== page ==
So much of the talk surrounding virtual reality these days tends to focus on games, but German developer Realities.io is busy demonstrating it can bring the real world to your headsets as well. In a new video posted to UploadVR, we see the recreation of several interior spaces through the eyes of a HTC Vive headset, and even on a flat screen I found myself gasping at the detail and realism Realities.io' technique provides.
That technique, specifically, is photogrammetry, which works by compiling a host of images taken from various angles and using them to create realistic depth. Much of the initial work is done with cameras, but someone from Realities.io comes in after they're stitched together and improves the 3D modeling. Superficially, the end result looks somewhat like the "spherical camera" photos you find on Google Maps when seen from a distance, but that perception quickly vanishes upon a simple zoom-in. In short, it's a photorealistic 3D environment you can explore in virtual reality, and it looks that good because it's literally created from photographs.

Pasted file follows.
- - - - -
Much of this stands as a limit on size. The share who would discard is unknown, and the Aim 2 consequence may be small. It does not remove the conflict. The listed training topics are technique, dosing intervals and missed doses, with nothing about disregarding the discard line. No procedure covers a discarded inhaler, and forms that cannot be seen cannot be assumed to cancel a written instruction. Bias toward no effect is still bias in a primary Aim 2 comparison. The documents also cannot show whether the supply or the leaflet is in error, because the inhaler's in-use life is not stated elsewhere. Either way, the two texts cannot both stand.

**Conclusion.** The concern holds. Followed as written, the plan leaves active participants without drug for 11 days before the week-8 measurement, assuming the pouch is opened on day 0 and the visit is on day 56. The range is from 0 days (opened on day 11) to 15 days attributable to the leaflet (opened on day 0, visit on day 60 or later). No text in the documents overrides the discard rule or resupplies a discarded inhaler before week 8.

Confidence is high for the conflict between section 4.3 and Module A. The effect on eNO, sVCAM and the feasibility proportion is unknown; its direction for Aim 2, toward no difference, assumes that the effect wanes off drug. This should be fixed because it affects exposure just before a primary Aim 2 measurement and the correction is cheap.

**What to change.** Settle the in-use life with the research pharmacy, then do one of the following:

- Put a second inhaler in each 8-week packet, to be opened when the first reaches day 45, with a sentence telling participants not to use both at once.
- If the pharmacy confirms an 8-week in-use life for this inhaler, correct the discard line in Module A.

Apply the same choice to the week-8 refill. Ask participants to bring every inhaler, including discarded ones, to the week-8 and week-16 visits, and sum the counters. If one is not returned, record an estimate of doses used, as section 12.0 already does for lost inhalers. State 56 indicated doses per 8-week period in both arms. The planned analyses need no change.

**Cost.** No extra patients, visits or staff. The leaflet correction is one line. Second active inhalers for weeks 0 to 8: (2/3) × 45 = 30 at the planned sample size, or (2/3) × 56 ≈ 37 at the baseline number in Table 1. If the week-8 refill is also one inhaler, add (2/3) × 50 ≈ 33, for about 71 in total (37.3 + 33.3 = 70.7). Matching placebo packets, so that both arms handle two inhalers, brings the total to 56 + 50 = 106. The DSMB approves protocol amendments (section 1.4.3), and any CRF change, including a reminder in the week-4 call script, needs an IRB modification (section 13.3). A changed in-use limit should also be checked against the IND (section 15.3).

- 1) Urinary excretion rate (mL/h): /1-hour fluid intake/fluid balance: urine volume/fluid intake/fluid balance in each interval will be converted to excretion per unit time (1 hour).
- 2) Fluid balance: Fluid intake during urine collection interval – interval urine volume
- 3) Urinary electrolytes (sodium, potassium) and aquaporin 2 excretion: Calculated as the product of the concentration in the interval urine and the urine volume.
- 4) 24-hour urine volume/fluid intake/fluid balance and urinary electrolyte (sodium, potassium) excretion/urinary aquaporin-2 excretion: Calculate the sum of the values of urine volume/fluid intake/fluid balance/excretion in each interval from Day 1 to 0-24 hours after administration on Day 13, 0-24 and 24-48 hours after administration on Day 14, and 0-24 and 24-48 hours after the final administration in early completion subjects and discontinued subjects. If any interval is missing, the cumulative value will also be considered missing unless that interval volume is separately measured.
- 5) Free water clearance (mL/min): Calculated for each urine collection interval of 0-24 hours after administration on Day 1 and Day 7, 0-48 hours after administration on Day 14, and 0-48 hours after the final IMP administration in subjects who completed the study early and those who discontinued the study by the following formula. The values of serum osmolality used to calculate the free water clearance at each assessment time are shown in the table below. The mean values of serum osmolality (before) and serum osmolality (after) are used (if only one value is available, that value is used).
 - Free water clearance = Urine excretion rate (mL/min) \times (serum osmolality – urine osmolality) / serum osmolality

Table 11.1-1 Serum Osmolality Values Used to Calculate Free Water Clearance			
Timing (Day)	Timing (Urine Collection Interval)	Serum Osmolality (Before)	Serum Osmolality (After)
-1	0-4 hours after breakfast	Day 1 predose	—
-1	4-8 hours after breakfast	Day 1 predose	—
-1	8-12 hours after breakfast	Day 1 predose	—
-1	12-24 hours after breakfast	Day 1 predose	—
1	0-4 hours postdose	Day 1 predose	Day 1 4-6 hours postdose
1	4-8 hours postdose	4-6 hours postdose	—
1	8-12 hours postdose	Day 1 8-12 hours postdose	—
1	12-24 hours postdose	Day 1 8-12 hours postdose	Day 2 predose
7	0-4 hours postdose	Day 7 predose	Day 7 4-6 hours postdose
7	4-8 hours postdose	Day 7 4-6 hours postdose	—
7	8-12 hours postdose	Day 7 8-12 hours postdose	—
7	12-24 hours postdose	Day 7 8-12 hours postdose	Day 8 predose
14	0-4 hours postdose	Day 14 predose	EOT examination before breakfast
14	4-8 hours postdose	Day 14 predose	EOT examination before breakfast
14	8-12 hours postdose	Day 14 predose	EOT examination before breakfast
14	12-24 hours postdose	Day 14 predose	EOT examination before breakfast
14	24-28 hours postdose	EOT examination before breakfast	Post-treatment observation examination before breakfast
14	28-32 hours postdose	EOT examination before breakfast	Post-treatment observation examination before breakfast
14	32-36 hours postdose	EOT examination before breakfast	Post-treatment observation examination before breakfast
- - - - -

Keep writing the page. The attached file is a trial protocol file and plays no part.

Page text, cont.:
Instead of growing distorted as images do on Google Maps, details become clearer and the room retains its dimensions. Even the light realistically shifts, thanks to specular lighting technology that adjusts as you move about.
The technology includes a zoom feature that effectively teleports you across the room, but the beauty of the Vive is the way it lets viewers walk around in the space as though they were actually there. This kind of thing must be stunning to experience with the Vive itself, as each fallen chair and lump of rusty junk looks like something you can pick up and inspect. Equally amazing, in fact, is the menu, which uses photos and data from NASA to depict Earth as a globe you can handle like a beachball.
Realities.io chiefly wants to use to use the tech for virtual tourism, thus allowing future Vive owners to walk about in distant or restricted spaces they may never see in person. Even so, it's also experimented with other uses, such as using it to capture the layout of an archaeological digsite. There's an educational aspect behind it as well, thus allowing viewers to pick up photos that reveal tidbits of history when users flip them over.